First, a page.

Purpose: Based on the recognition that food insecurity (FI) is associated with poor health across the life course, many US health systems are actively exploring ways to help patients access food resources. This review synthesizes findings from studies examining the effects of health care-based interventions designed to reduce FI.
Methods: We conducted a systematic review of peer-reviewed literature published from January 2000 through September 2018 that described health care- based FI interventions. Standardized mean differences (SMD) were calculated and pooled when appropriate. Study quality was rated using Grading Recommendations Assessment Development and Evaluation criteria.
Results: Twenty-three studies met the inclusion criteria and examined a range of FI interventions and outcomes. Based on study design and sample size, 74% were rated low or very low quality. Studies of referral-based interventions reported moderate increases in patient food program referrals (SMD = 0.67, 95% CI, 0.36-0.98; SMD = 1.42, 95% CI, 0.76-2.08) and resource use (pooled SMD = 0.54, 95% CI, 0.31-0.78). Studies describing interventions providing food or vouchers reported mixed results for the actual change in fruit/vegetable intake, averaging to no impact when pooled (-0.03, 95% CI, -0.66 to 0.61). Few studies evaluated health or utilization outcomes; these generally reported small but positive effects.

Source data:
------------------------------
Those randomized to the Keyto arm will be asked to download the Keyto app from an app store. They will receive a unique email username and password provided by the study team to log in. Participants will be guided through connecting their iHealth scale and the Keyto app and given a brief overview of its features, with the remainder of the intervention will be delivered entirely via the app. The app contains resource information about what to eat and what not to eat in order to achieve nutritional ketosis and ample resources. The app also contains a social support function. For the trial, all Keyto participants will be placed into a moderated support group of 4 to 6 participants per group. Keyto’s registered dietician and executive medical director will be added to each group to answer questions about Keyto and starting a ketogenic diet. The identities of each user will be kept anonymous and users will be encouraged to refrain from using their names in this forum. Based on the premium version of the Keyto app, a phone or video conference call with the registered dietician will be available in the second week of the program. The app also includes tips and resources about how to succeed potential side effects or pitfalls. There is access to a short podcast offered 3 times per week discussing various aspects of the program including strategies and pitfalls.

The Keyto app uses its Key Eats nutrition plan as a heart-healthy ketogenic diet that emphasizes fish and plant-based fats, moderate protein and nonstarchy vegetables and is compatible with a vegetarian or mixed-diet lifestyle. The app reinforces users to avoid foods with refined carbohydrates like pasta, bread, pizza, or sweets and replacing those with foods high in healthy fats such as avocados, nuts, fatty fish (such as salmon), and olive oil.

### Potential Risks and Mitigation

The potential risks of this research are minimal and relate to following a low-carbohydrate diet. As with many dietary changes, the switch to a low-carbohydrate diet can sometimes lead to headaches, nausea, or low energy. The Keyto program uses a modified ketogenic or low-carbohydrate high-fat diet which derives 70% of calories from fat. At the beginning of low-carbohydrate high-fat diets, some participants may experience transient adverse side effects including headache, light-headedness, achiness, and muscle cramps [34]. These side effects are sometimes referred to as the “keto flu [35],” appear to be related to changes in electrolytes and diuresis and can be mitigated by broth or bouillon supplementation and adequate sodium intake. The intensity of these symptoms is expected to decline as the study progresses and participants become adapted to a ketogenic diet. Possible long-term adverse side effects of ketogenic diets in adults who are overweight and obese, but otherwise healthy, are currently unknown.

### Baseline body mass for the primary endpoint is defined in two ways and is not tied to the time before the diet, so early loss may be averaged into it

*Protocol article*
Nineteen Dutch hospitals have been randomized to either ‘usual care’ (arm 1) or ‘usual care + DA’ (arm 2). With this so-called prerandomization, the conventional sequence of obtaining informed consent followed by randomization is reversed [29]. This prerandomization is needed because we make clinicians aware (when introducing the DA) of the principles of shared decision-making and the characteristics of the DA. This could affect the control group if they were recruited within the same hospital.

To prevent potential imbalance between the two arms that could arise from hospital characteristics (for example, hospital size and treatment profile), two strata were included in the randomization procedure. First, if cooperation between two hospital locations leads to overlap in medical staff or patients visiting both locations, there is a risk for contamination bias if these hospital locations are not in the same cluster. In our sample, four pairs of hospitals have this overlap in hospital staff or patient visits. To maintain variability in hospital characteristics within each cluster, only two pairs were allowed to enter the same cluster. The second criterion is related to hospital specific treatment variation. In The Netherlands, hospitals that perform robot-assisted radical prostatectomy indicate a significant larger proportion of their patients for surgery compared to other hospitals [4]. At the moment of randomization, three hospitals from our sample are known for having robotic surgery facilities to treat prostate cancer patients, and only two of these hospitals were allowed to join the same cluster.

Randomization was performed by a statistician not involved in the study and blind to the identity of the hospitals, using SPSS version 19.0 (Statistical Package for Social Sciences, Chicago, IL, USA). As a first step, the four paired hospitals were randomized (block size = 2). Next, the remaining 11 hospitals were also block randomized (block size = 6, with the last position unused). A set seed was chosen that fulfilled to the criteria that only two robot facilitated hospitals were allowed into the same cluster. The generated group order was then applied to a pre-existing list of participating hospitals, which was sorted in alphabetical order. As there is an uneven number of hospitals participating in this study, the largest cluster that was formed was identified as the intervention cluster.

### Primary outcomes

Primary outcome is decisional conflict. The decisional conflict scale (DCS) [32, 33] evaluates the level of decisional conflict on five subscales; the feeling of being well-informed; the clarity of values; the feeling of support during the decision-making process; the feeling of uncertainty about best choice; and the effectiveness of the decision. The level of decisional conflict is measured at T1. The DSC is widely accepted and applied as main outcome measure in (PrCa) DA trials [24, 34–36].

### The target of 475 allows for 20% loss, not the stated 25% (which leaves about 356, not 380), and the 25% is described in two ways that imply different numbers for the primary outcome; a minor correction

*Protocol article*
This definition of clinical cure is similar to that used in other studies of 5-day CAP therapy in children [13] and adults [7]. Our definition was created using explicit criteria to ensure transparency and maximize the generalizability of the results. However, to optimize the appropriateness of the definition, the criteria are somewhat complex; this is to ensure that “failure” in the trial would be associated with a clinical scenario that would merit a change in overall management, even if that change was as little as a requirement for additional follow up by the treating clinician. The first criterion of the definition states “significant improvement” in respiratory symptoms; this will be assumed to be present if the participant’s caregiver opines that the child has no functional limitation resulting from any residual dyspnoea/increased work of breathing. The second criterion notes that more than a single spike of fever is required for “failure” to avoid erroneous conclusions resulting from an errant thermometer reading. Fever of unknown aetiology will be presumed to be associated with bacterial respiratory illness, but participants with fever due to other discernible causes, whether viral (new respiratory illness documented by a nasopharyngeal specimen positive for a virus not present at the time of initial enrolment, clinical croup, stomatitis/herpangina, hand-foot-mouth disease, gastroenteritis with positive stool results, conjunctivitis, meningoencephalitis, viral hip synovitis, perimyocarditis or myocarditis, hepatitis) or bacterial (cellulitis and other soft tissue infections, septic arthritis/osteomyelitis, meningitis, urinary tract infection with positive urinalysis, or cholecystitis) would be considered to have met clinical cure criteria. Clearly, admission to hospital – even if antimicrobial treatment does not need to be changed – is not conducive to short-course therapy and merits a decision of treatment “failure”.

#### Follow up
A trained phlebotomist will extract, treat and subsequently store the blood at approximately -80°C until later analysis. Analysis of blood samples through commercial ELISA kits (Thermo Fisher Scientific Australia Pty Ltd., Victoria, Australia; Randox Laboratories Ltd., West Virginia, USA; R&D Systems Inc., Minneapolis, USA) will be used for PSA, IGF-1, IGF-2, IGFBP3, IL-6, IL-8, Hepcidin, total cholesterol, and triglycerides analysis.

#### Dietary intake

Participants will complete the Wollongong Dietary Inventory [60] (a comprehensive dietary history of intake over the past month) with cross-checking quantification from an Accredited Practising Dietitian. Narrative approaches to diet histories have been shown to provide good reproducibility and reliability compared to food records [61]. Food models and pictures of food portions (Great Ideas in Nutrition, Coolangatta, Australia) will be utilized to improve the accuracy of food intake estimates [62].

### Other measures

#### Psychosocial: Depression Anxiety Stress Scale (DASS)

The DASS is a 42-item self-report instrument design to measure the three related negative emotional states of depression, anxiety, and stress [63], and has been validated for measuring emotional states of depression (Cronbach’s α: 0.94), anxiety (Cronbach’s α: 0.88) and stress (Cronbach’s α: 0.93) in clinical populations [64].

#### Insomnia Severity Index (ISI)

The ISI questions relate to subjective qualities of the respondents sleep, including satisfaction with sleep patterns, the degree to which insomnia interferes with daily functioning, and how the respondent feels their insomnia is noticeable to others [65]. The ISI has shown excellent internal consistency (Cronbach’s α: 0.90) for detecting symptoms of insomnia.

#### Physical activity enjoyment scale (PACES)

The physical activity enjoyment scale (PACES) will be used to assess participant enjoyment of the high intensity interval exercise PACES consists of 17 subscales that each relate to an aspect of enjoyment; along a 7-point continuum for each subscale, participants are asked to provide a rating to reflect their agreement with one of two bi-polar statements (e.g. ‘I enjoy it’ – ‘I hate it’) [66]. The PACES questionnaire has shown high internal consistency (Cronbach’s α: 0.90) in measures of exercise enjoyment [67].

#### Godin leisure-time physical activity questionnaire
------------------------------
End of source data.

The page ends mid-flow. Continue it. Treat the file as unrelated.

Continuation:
Conclusions: Although a growing base of literature explores health care-based FI interventions, the low number and low quality of studies limit inferences about their effectiveness. More rigorous evaluation of FI interventions that includes health and utilization outcomes is needed to better understand roles for the health care sector in addressing FI.
Keywords: food insecurity; public health; social determinants of health; systematic review.
© 2019 Annals of Family Medicine, Inc.